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The Labor Movement The Rise of Unions CHAPTER 20 SECTION 4.

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Presentation on theme: "The Labor Movement The Rise of Unions CHAPTER 20 SECTION 4."— Presentation transcript:

1 The Labor Movement The Rise of Unions CHAPTER SECTION 4

2 By the late 1800s, harsh conditions led workers to organize:
Long hours Low wages Unsafe working conditions

3 Workers fight back: Took days off Slowed their work pace Strikes

4 Knights of Labor 1869 Did not believe in strikes Unskilled labor could not join GOALS – shorter workday, end to child labor, equal pay for men/women

5 (organized nationally)
AFL (American Federation of Labor) 1886 (organized nationally) Organized by Samuel Gompers Open to skilled labor only

6 AFL: limited goals Higher wages 8 hour workdays
Improved work conditions Fought for collective bargaining

7 AFL… Supported use of strikes
Collected dues to help pay workers during strikes By 1910, 1.5 million members

8 Haymarket Riot 1886 Strike at McCormick factory in Chicago
Anarchists accused of starting riot Anti-labor feeling in US leads to drop in membership

9 Homestead Strike, 1892 Homestead, PA, Carnegie’s Steel Mill.
Thousands of strikers clash with Private Security (Pinkertons) Governor calls in National Guard to restore order, allow non-union workers into mill. Weakens public support for unions even more, shows govt. will side with owners/management.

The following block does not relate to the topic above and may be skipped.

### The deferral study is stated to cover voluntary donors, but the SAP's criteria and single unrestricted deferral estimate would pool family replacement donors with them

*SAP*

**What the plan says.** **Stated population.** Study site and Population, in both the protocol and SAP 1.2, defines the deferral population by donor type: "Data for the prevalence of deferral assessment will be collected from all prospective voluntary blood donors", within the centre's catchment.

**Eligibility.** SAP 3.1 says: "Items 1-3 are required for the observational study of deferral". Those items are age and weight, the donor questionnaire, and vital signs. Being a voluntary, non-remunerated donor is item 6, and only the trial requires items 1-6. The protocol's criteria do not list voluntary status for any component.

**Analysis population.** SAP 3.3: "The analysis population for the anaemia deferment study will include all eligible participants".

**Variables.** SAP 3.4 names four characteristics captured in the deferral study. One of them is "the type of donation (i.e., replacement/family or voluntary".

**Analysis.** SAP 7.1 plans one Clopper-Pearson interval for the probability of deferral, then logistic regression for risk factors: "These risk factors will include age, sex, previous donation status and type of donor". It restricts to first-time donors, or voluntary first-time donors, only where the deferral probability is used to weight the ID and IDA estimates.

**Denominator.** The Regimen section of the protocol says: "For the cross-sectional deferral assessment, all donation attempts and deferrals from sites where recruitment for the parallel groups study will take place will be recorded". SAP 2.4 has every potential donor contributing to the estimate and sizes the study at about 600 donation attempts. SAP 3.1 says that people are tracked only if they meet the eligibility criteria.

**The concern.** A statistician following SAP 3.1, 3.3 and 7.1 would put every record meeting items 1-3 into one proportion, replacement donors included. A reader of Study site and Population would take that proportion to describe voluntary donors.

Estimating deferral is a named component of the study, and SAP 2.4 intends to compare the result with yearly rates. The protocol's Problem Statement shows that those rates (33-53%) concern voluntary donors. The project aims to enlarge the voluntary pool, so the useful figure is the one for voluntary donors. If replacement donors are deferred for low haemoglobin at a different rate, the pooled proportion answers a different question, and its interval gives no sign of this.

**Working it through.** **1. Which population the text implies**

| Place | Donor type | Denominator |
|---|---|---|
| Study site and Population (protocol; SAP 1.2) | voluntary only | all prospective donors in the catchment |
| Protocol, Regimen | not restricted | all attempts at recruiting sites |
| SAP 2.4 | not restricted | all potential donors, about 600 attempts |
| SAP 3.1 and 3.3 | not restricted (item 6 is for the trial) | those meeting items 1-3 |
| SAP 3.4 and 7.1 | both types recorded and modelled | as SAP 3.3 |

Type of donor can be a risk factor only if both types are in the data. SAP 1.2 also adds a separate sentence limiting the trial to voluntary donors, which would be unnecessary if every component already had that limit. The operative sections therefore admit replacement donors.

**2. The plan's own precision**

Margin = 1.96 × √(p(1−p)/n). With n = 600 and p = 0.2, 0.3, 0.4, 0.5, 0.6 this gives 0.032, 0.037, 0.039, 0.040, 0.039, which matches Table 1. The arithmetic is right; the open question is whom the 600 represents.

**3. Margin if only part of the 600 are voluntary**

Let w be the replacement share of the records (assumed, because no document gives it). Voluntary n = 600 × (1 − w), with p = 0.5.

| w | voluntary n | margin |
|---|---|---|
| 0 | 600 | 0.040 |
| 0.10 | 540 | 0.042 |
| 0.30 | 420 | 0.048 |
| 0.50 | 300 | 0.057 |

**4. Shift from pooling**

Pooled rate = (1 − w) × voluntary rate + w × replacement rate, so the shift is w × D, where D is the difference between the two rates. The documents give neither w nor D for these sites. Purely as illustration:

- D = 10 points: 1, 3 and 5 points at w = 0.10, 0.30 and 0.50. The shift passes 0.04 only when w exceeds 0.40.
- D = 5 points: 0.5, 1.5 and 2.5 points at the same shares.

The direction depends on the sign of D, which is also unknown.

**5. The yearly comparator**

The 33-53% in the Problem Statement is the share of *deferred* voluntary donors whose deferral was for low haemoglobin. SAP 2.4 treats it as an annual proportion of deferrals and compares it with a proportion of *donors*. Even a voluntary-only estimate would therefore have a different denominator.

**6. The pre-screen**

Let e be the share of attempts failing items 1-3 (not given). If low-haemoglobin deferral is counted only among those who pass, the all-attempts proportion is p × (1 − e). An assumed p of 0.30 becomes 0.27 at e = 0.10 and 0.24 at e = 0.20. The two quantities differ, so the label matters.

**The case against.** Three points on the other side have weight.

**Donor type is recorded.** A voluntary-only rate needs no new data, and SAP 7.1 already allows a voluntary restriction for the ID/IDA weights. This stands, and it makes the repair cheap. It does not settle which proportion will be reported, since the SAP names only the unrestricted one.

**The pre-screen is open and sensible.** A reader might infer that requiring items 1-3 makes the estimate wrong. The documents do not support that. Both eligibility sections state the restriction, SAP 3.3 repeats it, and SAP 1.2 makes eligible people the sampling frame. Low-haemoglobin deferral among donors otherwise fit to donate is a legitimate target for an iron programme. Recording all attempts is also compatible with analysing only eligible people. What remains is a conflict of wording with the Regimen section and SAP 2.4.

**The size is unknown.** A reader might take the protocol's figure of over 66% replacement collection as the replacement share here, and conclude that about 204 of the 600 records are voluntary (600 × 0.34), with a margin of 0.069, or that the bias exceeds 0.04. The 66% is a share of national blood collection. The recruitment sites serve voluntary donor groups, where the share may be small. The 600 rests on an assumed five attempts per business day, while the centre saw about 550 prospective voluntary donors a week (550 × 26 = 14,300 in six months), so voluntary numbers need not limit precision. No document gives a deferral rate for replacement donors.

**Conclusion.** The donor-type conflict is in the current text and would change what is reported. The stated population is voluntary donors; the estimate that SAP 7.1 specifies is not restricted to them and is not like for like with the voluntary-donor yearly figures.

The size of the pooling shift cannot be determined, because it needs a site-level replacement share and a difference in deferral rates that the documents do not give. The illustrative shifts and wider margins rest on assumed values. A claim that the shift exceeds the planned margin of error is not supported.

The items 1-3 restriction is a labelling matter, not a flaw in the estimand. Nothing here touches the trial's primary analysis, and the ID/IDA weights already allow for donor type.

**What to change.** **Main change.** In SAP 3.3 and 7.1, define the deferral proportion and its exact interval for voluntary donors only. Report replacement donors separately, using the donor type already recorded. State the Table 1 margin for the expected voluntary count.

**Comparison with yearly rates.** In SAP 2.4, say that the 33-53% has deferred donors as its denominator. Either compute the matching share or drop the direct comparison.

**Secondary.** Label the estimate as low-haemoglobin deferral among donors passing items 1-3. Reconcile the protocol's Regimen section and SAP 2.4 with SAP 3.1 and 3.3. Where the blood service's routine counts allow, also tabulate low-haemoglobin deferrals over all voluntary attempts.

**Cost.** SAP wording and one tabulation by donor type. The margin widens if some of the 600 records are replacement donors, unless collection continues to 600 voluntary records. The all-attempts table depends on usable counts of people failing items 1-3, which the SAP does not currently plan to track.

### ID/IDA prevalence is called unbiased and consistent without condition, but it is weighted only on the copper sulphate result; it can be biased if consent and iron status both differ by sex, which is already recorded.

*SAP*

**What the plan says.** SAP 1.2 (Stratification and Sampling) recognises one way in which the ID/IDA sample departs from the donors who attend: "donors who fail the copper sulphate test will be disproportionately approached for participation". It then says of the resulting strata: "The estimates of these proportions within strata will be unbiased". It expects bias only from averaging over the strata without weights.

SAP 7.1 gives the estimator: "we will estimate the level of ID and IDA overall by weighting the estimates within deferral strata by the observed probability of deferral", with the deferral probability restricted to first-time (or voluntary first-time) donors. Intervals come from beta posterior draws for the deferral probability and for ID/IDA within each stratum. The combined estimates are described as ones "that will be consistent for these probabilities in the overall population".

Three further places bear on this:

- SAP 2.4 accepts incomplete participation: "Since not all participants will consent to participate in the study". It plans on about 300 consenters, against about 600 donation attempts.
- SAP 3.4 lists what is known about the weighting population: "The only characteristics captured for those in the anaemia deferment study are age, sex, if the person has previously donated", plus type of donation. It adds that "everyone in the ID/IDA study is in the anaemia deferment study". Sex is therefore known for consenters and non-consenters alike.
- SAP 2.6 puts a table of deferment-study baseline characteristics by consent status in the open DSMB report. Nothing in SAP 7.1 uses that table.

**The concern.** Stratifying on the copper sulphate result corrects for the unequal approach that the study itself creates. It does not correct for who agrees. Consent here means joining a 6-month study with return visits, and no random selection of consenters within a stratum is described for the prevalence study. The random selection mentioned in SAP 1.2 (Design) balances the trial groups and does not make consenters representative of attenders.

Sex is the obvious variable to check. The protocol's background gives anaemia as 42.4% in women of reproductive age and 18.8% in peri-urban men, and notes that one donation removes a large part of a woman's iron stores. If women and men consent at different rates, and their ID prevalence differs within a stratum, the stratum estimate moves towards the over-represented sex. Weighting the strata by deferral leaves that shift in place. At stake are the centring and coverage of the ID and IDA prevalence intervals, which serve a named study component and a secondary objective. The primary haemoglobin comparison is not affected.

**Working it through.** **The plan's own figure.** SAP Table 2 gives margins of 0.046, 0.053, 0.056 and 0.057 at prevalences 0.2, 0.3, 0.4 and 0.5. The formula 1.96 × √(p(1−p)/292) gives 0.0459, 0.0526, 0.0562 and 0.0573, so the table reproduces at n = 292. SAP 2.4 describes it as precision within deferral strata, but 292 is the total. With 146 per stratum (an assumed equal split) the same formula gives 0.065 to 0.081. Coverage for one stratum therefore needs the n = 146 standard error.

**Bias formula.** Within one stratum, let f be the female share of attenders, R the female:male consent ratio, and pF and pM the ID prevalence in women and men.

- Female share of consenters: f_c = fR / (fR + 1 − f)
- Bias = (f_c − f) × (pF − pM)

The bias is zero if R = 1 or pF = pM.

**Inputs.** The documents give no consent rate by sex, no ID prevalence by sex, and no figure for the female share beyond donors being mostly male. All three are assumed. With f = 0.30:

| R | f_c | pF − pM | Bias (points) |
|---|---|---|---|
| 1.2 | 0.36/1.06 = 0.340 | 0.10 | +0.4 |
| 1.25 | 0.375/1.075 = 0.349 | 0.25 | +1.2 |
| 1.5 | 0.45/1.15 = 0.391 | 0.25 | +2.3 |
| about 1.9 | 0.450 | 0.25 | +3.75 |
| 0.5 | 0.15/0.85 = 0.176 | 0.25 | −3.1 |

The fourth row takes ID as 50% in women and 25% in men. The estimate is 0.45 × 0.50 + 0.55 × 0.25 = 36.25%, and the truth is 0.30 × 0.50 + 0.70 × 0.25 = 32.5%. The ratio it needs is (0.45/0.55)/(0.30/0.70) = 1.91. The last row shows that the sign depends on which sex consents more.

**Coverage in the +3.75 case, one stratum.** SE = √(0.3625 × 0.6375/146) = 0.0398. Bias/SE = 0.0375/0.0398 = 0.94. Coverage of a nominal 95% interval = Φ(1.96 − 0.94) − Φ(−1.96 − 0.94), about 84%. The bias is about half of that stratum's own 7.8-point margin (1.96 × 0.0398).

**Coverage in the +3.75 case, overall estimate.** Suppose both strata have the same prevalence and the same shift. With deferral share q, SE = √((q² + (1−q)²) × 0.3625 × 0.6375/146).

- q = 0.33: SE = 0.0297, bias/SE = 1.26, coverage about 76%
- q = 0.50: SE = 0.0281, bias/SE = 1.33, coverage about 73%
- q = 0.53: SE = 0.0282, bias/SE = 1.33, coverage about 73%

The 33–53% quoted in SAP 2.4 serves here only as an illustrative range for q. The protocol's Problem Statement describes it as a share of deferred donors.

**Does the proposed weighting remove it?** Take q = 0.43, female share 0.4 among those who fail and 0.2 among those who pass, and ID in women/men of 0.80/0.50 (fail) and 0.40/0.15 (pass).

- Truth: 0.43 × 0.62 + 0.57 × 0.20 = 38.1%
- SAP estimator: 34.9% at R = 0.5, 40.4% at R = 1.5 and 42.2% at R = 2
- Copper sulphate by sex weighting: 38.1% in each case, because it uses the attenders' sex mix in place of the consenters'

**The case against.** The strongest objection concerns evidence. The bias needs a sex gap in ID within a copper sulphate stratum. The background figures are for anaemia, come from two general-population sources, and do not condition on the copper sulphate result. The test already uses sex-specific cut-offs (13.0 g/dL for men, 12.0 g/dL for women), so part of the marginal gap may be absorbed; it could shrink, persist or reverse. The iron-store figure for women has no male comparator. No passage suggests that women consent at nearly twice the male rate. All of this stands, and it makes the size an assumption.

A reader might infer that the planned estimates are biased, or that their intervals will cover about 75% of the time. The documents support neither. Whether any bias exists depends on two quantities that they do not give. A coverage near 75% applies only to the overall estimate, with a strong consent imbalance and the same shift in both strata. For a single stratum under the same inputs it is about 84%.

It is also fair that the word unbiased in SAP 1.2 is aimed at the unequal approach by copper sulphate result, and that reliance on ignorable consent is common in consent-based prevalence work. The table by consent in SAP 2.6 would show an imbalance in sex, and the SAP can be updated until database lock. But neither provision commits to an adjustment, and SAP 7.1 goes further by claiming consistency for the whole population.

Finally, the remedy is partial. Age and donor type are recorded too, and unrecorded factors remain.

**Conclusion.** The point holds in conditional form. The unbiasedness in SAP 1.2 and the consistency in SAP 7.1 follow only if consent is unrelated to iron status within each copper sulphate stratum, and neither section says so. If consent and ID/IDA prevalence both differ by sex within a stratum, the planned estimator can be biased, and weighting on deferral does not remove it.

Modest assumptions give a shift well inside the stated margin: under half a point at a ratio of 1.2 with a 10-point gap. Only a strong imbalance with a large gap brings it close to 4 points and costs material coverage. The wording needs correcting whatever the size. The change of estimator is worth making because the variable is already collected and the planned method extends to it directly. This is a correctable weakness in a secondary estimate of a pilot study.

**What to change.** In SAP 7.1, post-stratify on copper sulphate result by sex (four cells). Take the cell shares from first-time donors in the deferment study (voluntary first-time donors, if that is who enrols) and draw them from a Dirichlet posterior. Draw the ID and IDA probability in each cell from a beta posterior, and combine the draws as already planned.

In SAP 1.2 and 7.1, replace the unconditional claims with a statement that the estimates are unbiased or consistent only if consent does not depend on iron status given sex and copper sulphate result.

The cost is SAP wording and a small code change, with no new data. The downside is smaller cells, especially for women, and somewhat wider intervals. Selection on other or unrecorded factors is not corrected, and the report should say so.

10 Pullman Strike 1894 Violent strike in Chicago, with railroad workers siding with Pullman employees Railroad traffic stops in Chicago Pullman strike, in U.S. history, an important labor dispute. On May 11, 1894, workers of the Pullman Palace Car Company in Chicago struck to protest wage cuts and the firing of union representatives. They sought support from their union, the American Railway Union (ARU), led by Eugene V. Debs, and on June 26 the ARU called a boycott of all Pullman railway cars. Within days, 50,000 rail workers complied and railroad traffic out of Chicago came to a halt. When the railroad owners asked the federal government to intervene, Attorney General Richard Olney, a director of the Burlington and Santa Fe railroads, obtained (July 2) a court injunction. On July 4, President Cleveland dispatched troops to Chicago. Much rioting and bloodshed ensued, but the government's actions broke the strike and the boycott soon collapsed. Debs and three other union officials were jailed for disobeying the injunction.

11 Pullman Strike 1894… Federal Judge orders injunction against the strikers Strike leaders (Eugene V. Debs) jailed.

12 Weapons of Labor Unions:
Strikes Boycotts Picketing

13 Weapons of Employers: Hiring of Scabs (replacement workers, strike-breakers) Injunctions – court orders that forbid workers to strike, picket. Lockout – workers cannot work until they agree to employers terms Blacklists – troublemakers are targeted for non-employment by companies.

14 Women in the Labor Movement:
Women formed their own unions, but had no success Mother Jones (Mary Jones) campaigned for reforms for workers, union membership Triangle Fire in 1911 exposed working conditions for women

15 Triangle Fire: March 1911 Triangle Fire: March 1911

16 Firemen’s ladders could not reach the top floors.
Triangle Fire: March 1911 Firemen’s ladders could not reach the top floors.

17 Triangle Fire: March 1911

18 Triangle Fire: March 1911

19 Triangle Fire: March 1911

20 Triangle Fire: March 1911

21 Triangle Fire: March 1911

22 Triangle Fire: March 1911

23 Triangle Fire: March 1911

24 Triangle Fire: March 1911




28 Owners: Blank & Harris

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